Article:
Mixed-mode train/bus services were tried from 1930 with little success. The bankrupt company sought the support of the Department. The Department took control of the network and maintained services without alteration until 23rd July 1932 when it offered the whole network to La Société générale des transports départementaux (SGTD) for va period of 8 years. The rail service did not last. The mixed rail-road service lasted only until 1st January 1933. The railway operation was closed on this date and buses took over the service. Decommissioning was authorised by decree on 7th August 1934. 

The Network: All the lines of the network were designed with steep gradients and tight curves, with a view to keeping costs of construction to an absolute minimum. Gradients could be as steep as 1 in 20 and curve radii as tight as 40 metres. The metre-gauge track was made with Vignole rail weighing 20kg per metre laid on sleepers spaced at 0.85m. In stations, tracks were separated by 1.7m. For much of the network, rails were laid within the road construction. There were no signals and train safety was secured by phone calls.

There were no major structures on the network, although the trams crossed some relatively significant road bridges. An example being the 3-span masonry arch viaduct over the River Vixiege on the present D625 north of Plaigne. There were a number of smaller bridges built specifically for the network:

  • Small girder bridge over the River Jammas at Salles-sur-l’Hers.
  • The track crosses the “canal due Midi” on a 15 metre span metal bridge at Homps.
  • The railway crosses the River Aude on a metal bridge at Cuxac.

At certain points the Tramways de l’Aude cross the lines of other companies, particularly the Compagnle du Midi. At Castelnaudary, the tramway and GC 19, crossed the Midi tracks at PN 226. An overpass, adopted by ministerial decision of October 20, 1916, replaced this NP and was completed in March 1922. In Bram, the Fanjeaux line cuts the Bordeaux-Séte railway line. In Lézignan-Corbieres, the link between freight and passenger stations crosses the Midi tracks by means of a skew-bridge (74°) of 11.71m span. Incidentally, this bridge was opened to traffic in 1910, too soon after its completion: the recently laid masonry reveals disturbing cracks!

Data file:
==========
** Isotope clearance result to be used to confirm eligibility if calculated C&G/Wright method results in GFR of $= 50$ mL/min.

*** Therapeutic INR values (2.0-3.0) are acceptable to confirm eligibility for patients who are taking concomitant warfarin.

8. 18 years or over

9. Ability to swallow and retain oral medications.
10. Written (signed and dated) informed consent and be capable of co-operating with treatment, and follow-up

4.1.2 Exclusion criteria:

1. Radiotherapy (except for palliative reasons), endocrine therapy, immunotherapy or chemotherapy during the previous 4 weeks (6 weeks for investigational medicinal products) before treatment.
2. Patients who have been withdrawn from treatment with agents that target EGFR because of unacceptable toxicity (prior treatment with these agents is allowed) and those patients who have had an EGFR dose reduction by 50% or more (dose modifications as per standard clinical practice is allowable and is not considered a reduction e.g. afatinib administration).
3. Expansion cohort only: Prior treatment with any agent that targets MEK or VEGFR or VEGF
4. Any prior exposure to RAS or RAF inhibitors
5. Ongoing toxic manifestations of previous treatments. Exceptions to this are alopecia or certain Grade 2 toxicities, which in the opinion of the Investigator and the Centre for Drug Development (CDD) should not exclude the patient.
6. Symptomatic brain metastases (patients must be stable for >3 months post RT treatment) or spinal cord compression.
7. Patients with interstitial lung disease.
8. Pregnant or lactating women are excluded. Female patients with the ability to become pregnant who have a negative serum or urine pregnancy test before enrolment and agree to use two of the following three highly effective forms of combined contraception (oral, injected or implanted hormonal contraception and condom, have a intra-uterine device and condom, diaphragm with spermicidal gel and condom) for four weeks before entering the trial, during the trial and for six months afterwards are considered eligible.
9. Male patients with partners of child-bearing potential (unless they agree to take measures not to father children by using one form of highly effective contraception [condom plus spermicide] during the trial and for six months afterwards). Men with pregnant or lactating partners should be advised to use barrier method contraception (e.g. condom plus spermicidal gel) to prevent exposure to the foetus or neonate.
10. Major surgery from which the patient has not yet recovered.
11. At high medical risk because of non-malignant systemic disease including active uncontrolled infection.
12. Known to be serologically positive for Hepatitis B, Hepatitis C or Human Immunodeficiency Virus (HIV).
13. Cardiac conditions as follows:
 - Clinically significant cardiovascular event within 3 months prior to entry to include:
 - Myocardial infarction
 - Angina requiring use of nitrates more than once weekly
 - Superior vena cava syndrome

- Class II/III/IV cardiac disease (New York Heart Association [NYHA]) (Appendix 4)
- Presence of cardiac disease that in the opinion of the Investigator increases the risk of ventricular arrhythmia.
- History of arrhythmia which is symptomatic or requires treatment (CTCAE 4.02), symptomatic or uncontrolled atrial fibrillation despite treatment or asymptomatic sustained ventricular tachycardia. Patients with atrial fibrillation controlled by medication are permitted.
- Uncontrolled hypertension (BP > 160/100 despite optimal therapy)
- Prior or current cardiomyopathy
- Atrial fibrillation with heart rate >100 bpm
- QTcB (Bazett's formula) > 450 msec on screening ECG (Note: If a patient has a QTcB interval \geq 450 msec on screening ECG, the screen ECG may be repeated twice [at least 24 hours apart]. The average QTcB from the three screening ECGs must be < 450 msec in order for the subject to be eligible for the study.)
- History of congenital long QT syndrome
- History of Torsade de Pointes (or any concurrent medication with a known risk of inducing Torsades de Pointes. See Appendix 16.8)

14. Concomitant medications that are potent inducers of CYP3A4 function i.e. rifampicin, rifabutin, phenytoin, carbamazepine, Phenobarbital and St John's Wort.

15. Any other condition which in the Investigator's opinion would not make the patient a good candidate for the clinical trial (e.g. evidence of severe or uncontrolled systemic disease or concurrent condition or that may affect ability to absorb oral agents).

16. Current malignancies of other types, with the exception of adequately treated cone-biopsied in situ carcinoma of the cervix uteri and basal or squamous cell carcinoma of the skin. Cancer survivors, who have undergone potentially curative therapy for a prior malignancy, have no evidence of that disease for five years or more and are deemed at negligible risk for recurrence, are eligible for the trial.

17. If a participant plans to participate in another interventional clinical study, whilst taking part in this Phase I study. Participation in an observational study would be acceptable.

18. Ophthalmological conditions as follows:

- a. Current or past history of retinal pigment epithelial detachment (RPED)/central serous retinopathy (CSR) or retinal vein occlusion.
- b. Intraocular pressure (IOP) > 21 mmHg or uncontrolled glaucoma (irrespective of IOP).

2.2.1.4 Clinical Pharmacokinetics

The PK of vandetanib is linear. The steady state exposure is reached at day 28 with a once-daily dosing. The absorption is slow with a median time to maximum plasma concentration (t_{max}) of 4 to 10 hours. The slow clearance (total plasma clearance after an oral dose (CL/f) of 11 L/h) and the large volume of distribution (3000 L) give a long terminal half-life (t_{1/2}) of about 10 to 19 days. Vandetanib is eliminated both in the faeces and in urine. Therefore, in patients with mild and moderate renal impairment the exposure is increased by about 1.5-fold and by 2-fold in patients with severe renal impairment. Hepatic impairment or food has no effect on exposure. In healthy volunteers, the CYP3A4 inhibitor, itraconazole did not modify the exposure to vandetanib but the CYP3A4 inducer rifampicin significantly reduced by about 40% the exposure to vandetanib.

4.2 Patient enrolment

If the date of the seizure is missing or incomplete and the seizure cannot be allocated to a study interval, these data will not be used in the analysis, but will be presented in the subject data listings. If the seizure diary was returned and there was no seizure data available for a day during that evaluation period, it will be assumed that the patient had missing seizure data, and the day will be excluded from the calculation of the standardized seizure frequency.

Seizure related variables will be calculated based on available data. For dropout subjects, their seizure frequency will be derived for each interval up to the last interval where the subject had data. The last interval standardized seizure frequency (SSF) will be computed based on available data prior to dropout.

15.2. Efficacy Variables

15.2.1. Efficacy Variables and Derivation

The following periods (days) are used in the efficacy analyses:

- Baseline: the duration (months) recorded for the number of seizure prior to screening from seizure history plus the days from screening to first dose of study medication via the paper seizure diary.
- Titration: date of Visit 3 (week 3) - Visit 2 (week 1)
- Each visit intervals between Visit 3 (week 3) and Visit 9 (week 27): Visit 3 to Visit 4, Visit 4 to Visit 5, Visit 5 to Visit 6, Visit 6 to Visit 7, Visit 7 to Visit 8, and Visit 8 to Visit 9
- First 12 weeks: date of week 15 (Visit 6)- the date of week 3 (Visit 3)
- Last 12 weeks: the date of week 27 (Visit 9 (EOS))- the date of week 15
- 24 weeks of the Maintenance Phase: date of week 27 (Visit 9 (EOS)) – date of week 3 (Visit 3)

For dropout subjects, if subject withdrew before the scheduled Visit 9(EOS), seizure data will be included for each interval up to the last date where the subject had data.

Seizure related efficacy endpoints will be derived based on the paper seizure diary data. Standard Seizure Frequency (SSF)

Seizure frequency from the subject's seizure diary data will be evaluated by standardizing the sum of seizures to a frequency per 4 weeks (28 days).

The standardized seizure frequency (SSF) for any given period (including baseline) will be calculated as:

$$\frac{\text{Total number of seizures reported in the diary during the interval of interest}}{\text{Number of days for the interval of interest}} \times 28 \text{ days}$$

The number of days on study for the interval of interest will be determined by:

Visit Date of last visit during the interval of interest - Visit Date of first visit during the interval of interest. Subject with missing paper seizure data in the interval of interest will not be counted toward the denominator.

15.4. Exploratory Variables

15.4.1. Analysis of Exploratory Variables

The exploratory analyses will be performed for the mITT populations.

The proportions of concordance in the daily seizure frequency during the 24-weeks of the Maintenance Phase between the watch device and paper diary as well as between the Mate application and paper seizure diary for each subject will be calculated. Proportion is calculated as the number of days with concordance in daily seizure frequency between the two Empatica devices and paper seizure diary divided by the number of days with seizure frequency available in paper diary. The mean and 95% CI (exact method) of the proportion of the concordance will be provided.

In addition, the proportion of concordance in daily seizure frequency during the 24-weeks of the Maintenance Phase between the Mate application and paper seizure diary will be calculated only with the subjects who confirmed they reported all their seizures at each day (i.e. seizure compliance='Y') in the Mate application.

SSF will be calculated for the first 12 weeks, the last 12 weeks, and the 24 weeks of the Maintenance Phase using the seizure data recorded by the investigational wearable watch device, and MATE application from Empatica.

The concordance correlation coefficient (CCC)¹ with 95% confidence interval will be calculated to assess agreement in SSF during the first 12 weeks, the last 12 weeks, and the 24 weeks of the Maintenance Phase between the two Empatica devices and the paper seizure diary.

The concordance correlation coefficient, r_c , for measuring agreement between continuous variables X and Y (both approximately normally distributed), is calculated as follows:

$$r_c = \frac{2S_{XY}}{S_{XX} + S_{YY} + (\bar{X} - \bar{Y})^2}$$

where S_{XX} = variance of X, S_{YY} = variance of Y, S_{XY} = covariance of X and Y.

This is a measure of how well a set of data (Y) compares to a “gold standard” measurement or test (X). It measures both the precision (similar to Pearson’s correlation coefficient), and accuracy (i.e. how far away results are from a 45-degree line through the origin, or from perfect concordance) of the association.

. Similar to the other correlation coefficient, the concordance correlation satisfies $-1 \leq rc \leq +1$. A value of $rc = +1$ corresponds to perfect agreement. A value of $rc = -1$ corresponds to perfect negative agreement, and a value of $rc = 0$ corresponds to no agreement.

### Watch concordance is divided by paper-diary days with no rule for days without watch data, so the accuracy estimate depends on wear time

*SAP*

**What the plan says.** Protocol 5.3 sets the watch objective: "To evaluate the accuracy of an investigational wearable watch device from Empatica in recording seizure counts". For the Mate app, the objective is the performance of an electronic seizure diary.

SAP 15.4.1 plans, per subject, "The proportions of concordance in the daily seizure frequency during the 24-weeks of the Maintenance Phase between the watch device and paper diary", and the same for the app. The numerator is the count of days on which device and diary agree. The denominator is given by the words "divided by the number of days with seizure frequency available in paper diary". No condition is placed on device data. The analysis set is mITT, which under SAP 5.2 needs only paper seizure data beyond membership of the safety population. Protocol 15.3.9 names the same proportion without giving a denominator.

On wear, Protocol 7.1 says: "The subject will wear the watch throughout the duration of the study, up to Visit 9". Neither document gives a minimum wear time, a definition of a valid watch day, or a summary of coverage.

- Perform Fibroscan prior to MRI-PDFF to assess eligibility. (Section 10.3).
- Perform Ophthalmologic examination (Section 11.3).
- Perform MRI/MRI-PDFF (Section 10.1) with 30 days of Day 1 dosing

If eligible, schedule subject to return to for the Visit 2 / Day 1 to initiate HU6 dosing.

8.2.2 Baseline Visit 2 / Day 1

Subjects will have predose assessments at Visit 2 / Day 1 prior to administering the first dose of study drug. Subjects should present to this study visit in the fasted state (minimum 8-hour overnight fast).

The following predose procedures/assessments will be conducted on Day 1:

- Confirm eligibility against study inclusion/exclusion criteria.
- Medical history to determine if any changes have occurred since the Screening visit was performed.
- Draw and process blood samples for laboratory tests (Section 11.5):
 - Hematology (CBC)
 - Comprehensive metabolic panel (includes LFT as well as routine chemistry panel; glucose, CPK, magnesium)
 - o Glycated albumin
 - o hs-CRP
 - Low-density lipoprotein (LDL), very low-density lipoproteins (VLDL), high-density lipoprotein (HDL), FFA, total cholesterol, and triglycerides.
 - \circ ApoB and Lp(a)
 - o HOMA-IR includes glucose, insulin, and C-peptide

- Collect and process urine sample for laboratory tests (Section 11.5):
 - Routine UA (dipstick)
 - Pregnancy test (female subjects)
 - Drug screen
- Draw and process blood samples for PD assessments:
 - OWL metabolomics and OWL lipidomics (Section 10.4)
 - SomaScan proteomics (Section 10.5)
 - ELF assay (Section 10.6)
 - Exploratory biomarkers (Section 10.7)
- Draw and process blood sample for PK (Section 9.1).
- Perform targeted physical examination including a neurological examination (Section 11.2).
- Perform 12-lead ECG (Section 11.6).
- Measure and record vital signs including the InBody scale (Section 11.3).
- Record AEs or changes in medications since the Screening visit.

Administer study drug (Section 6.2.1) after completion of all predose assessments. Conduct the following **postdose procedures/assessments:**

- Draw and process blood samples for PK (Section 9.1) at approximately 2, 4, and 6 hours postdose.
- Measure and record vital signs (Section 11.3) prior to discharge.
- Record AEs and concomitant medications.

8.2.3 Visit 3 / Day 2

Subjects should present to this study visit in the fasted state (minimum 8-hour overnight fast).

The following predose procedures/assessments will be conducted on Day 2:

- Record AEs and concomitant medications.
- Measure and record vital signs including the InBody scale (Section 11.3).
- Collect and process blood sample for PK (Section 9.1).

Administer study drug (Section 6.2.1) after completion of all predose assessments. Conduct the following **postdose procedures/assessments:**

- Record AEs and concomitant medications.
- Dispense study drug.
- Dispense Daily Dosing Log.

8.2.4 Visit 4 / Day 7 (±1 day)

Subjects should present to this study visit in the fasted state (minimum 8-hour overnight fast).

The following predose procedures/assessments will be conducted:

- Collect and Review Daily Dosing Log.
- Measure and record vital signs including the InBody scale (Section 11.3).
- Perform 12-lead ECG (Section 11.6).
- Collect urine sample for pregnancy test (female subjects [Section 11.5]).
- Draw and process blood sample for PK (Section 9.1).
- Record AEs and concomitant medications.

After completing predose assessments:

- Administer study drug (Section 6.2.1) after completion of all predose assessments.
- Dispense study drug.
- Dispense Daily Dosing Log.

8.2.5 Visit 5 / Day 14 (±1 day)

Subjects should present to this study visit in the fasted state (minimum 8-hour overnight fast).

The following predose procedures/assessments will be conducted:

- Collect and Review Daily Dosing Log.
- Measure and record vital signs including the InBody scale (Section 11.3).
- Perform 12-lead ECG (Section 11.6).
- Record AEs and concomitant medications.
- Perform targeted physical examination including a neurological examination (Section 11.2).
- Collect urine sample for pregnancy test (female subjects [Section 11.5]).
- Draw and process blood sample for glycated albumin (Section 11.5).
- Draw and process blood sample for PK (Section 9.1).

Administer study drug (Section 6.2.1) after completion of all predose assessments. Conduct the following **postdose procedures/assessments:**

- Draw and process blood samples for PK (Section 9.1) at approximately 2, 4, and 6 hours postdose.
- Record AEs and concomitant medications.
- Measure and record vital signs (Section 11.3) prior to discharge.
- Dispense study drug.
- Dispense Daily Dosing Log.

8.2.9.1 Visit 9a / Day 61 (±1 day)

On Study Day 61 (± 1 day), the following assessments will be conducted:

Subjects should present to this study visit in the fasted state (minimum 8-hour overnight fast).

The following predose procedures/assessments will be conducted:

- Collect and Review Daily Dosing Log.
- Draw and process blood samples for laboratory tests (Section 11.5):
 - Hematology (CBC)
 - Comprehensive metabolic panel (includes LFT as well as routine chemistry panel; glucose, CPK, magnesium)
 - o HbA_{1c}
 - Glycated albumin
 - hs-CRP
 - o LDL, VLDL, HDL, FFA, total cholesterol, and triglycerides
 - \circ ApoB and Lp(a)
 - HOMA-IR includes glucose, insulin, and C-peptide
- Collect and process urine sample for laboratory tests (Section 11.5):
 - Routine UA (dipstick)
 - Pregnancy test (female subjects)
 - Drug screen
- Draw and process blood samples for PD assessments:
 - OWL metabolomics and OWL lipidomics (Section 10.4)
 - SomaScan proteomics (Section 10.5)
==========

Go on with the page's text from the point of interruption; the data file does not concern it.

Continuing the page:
Compagnle du Midi: The Compagnie des chemins de fer du Midi (CF du Midi), was an early French railway company which operated a network of routes in the southwest of the country, chiefly in the area between its main line – which ran from Bordeaux, close to the Atlantic coast, to Sète on the Mediterranean – and the Pyrenees. [3]

The company was established by the Pereire brothers, who thus broke the virtual monopoly held in France by James Rothschild on the slow-paced railway projects taking place in the area of Paris during the 1840s and 1850s. Rothschild responded by strengthening his grip on the sector with an alliance to the industrialist Talabot. The Pereires in turn founded their financial company Crédit Mobilier. [4]

In 1934 the company was merged with the Chemin de fer de Paris à Orléans to become part of the Chemins de fer de Paris à Orléans et du Midi (PO-Midi).

In 1856, the Midi completed its rail line from Bordeaux to Toulouse. [5][6] In 1857, it continued on from Toulouse through Narbonne to Sète. [5] This put it in competition with the Canal du Midi, and on 28 May 1858 the railway took over the lease of the canal. [5][7]

The Compagnie du Midi’s interests spread across the whole area north of the Pyrenees. Its interests in the Department de l’Aude were limited to a few key lines. This left significant space for a company such as Les Tramways de l’Aude to provide local services.

The creatures image at the top of this blog shows the lines of Le Compagnie du Midi marked in red, those of the Tramways de l’Aude marked in blue. It also shows the lines referred to in the text above which eventually were not constructed by the Tramways de l’Aude. These are shown as dotted lines.



  2. C. Lacombe; Les Tramways de l’Aude; Loco-Revue No. 211 – LRPresse, October 1961.
  3., accessed on 31st August 2018.
  4. Migule A López-Morell; Rothschild; Una historia de poder e influencia en España. Madrid: MARCIAL PONS, EDICIONES DE HISTORIA, S.A. p. 141, 2015.
  5. L.T.C. Rolt; From Sea to Sea. Ohio University, 1973.
  6. Chandra Mukerji; Impossible Engineering. Princeton University Press, 2009. 
  7., accessed on 31st August 2018.


Henri Domengie; Les Petits Trains de Jadis/Sud-Ouest de la France; Editions de Cabri, 1986, p226-233.

C. Lacombe; Les Tramways de l’Aude; Loco-Revue No. 211 – LRPresse, October 1961, p338ff & p361.

C. Lacombe; Les Tramways de l’Aude; Loco-Revue No. 212 – LRPresse, November 1961, p

C. Lacombe; Les Tramways de l’Aude; Loco-Revue No. 213 – LRPresse, December 1961, p

Michel Vieux (ed: Roger Latour); Tramways à Vapeur de l’Aude – Le petit train des vignes.

Les tramways à vapeur de l’Aude; Fédération des Amis des Chemins de Fer Secondaires – Patrimoine Ferroviaire (, No. 171, 1982.